Tracking usage of your WordPress plugins.

Analytics data are an important success factor for any plugin. Understanding how people are using your plugin is essential. Unfortunately WordPress does not provide an easy way to track usage statistics of plugins, this is where my library comes to the rescue. Thanks to the integration with you can now start tracking data from your own plugins.

This is a tutorial aimed at plugin developers.

There are many different services out there providing a developers friendly api to track analytics. I've picked because it has an SDK to build my own dashboard for displaying collected data. This tutorial will only show you how to track data, you'll then need to build the dashboard yourself.

How does it work?

The WP Plugin Usage Tracker library, will display an admin notice asking permission to start tracking data. If the user approves, collected data will be sent to your own account once a month via WP Cron.

I personally hate bloating the admin panel with too many admin notices, so the library will display the notice after a certain amount of days from the plugin's installation date.



Open up a terminal and run composer install to install the required libraries.

Initialize the class
$tracker = new My_Tracker(
  'Name of the plugin',
  '16 July 2016',
  'project id goes here',
  'long write key goes here'


You're done. The above configuration is saying to display the notice 10 days after the installation date being "16 July 2016". Your own plugin must somehow store the installation date somewhere (perhaps an option on plugin activation).

All parameters are described here.

Data customization:

It is recommended that you extend the WP_Plugin_Usage_Tracker class so you can customize the admin message and the data collected. By default the class doesn't collect any sensitive data.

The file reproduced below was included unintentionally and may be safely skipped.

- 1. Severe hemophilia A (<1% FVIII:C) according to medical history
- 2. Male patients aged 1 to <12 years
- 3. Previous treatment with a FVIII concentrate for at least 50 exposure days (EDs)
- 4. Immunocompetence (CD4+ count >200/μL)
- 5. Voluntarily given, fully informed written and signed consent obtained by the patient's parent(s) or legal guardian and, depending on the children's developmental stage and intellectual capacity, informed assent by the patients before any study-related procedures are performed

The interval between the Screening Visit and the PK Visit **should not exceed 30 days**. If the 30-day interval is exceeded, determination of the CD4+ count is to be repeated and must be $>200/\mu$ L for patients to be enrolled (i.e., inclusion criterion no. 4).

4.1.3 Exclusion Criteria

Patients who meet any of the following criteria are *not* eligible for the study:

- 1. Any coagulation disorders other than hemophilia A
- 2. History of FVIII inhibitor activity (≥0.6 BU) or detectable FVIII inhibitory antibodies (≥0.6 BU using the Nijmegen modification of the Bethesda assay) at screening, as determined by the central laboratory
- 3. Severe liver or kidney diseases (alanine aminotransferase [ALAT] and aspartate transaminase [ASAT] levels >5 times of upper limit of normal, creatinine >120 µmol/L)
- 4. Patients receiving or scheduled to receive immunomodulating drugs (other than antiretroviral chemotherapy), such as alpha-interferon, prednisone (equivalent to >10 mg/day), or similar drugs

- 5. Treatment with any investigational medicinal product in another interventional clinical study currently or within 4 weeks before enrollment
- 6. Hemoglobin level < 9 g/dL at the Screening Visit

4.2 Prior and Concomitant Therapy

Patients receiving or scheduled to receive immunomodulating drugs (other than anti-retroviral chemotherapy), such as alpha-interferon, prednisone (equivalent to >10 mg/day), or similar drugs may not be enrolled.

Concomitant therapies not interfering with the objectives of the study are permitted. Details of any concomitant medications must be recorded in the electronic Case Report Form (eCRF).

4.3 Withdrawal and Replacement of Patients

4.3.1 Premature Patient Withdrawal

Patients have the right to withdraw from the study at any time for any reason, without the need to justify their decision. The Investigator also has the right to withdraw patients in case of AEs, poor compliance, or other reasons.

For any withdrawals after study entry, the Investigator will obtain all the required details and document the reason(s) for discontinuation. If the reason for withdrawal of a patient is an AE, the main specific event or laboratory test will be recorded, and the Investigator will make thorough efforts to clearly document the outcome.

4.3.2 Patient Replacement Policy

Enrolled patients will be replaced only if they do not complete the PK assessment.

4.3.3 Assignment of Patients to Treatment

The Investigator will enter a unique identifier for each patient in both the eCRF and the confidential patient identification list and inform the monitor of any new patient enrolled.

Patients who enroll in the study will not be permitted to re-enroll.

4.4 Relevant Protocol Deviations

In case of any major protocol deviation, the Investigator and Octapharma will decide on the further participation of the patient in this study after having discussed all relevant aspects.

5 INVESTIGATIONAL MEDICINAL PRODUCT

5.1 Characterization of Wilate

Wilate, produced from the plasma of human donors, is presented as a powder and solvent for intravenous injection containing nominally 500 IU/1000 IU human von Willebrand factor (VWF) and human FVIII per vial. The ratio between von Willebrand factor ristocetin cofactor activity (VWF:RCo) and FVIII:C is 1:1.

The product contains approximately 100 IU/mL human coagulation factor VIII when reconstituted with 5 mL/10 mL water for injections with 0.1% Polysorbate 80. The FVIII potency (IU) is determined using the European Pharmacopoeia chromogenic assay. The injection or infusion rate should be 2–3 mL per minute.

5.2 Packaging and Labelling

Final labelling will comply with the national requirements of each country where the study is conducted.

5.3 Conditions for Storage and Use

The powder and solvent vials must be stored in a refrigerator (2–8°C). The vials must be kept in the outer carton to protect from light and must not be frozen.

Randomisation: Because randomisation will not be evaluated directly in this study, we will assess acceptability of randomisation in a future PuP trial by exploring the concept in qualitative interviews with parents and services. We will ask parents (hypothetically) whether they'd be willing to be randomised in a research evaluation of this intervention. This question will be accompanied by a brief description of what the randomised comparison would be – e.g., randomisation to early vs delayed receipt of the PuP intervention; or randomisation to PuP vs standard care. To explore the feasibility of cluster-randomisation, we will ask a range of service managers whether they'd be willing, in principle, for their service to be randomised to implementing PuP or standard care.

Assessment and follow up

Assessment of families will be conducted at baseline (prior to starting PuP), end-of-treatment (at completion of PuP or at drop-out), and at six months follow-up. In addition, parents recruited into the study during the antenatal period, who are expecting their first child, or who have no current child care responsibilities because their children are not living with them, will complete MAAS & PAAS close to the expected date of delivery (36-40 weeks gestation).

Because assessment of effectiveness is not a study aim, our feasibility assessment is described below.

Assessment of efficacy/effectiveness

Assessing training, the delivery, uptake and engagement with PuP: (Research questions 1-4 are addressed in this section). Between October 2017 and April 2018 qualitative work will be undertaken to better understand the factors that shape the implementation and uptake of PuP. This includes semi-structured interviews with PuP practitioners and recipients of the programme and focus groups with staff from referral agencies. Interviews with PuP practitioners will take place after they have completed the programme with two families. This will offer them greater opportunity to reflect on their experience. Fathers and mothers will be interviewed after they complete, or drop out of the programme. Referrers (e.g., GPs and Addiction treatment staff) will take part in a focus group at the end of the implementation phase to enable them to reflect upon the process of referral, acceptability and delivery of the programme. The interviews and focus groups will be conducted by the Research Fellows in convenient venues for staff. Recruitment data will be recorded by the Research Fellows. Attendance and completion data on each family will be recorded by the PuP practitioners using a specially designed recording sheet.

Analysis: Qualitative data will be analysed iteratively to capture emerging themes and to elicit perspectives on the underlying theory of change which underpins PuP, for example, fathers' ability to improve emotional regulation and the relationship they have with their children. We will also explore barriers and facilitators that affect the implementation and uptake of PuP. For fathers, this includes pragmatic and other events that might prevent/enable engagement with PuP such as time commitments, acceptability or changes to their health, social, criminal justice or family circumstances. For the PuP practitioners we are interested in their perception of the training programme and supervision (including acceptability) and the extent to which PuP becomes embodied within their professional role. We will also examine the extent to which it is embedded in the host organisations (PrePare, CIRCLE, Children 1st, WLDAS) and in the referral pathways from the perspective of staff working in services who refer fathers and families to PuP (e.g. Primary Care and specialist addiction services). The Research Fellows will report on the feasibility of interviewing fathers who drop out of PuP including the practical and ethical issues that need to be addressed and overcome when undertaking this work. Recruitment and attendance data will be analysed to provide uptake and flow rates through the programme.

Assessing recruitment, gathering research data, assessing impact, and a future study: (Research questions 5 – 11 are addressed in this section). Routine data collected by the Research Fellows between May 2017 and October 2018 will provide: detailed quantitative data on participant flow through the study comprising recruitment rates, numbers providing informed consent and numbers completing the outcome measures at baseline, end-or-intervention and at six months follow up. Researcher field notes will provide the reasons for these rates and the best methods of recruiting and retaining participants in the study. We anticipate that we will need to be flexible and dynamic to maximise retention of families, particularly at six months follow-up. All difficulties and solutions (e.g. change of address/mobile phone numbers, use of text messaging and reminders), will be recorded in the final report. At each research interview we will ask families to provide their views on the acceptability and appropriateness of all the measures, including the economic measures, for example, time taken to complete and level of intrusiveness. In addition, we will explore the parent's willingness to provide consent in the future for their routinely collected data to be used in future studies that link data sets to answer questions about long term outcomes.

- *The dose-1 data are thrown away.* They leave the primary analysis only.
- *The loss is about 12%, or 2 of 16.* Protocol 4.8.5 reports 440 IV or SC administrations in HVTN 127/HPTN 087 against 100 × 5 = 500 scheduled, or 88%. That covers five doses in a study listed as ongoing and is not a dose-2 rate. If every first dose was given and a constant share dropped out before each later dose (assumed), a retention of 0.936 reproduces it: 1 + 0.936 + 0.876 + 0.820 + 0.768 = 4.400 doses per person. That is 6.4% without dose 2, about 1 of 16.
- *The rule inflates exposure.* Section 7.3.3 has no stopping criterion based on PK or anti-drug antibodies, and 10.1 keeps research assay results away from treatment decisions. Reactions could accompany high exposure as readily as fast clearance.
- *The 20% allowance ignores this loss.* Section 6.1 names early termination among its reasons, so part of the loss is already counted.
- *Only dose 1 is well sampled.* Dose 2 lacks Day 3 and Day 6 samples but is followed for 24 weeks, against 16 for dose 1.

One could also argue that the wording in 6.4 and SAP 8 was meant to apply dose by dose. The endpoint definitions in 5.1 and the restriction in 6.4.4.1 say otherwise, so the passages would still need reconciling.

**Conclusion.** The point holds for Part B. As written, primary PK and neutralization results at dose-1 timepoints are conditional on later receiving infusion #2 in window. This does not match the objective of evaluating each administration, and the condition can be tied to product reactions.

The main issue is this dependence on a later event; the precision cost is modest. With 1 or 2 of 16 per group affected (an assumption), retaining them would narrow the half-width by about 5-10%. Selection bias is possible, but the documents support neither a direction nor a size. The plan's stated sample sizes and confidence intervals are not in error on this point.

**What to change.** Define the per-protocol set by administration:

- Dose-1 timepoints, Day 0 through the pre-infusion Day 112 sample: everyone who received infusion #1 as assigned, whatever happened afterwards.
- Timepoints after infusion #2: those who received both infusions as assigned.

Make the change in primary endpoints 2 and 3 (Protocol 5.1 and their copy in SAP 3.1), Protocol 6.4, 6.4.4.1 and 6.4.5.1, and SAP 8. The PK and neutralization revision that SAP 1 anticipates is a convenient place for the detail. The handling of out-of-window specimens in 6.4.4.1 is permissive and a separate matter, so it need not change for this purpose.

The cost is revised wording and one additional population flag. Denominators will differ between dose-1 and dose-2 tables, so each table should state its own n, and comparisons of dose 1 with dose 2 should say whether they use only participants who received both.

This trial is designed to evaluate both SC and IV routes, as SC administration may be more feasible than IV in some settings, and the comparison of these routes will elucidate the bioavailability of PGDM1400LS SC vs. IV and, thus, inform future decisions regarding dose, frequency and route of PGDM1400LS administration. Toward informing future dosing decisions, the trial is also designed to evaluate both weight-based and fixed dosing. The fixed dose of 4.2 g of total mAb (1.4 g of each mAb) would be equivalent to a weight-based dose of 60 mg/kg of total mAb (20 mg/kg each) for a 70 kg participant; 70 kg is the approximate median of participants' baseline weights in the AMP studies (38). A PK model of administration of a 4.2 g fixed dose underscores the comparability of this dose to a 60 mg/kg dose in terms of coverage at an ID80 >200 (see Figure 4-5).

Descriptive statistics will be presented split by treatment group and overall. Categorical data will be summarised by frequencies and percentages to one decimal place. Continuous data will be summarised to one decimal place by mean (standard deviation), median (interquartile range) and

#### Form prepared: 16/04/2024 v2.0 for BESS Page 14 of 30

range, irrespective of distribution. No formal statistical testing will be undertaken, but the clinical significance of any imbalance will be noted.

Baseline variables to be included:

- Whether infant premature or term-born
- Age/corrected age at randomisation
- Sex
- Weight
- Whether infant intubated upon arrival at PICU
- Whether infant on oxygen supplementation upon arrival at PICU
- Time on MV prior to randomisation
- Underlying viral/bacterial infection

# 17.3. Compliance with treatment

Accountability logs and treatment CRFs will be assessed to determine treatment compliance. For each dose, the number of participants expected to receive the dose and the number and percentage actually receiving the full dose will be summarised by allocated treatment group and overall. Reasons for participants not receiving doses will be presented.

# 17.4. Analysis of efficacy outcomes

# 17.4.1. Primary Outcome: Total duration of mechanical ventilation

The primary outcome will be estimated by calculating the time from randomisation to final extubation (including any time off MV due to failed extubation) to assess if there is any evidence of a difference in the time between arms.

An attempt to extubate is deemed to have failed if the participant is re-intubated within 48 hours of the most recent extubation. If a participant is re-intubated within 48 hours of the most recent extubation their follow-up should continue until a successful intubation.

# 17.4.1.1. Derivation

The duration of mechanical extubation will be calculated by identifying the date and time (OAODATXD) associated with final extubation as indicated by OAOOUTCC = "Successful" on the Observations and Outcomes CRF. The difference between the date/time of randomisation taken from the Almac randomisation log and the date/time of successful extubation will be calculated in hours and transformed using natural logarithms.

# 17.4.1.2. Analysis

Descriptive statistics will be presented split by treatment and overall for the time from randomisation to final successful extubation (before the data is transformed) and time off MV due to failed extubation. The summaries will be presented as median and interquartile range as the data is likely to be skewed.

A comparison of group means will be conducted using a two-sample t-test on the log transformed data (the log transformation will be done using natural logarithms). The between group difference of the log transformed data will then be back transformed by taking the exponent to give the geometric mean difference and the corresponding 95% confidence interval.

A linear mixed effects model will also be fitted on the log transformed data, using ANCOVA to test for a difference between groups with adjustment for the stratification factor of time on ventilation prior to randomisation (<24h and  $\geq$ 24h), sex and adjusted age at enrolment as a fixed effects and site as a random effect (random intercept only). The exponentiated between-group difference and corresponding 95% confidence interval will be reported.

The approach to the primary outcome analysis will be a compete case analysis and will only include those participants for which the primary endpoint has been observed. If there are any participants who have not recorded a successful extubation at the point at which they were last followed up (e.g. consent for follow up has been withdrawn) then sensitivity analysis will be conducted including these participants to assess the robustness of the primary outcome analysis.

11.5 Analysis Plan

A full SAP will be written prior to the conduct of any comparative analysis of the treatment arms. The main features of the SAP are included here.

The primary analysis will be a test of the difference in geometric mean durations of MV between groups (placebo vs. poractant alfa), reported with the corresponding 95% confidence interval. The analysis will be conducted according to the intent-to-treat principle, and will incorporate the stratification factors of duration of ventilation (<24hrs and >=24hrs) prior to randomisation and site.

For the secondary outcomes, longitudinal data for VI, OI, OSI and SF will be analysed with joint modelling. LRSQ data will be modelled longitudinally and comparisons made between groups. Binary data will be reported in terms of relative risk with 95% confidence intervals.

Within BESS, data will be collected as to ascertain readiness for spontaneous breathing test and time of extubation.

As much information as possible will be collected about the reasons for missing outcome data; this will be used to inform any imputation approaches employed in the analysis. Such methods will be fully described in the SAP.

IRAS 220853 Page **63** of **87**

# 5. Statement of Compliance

Customization example
class My_Tracker extends WP_Plugin_Usage_Tracker {

  public function __construct( $plugin_prefix, $plugin_name, $installation_date, $days_passed, $project_id, $write_key ) {

    parent::__construct( $plugin_prefix, $plugin_name, $installation_date, $days_passed, $project_id, $write_key );


  public function get_message() {

        $message = esc_html__( 'My own message ;) ' );
        $message .= ' <a href="'. esc_url( $this->get_tracking_approval_url() ) .'" class="button-primary">'. esc_html( 'Allow tracking' ) .'</a>';

        return $message;


  public function get_data() {

        $data = array();

        $data['php_version']    = phpversion();
        $data['wp_version']     = get_bloginfo( 'version' );
        $data['server']         = isset( $_SERVER['SERVER_SOFTWARE'] ) ? $_SERVER['SERVER_SOFTWARE']: '';

        return $data;



The class already provides methods to track:

If needed you can also change the event schedule from once a month to what you prefer.

If you've done everything correctly, you'll see your data into your account ready to be manipulated.

Hope you'll find this library useful, if you have any suggestions, feel free to post them on Github.